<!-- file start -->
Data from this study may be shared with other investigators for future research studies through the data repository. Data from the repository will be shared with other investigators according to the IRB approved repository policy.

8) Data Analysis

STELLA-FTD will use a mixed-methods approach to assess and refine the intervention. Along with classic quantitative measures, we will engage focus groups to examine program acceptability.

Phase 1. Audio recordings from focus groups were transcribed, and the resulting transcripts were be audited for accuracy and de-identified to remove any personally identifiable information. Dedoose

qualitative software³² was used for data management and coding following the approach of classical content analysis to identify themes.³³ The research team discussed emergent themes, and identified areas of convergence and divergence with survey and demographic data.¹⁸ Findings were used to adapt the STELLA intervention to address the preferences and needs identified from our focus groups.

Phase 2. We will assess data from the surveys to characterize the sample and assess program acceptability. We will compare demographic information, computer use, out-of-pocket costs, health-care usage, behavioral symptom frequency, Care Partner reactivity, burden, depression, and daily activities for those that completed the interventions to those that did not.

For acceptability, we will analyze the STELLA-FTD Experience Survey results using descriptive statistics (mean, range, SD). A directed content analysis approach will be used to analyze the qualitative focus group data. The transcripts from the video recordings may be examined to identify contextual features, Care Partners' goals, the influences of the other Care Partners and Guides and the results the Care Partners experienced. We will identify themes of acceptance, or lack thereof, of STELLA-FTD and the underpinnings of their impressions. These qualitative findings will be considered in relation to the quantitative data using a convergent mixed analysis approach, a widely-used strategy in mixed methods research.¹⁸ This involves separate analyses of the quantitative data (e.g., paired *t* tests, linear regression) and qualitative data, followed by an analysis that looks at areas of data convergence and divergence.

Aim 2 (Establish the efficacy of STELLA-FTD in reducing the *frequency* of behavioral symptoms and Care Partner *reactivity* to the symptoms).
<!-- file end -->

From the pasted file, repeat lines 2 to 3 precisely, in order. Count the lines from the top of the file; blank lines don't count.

8) Data Analysis

STELLA-FTD will use a mixed-methods approach to assess and refine the intervention. Along with classic quantitative measures, we will engage focus groups to examine program acceptability.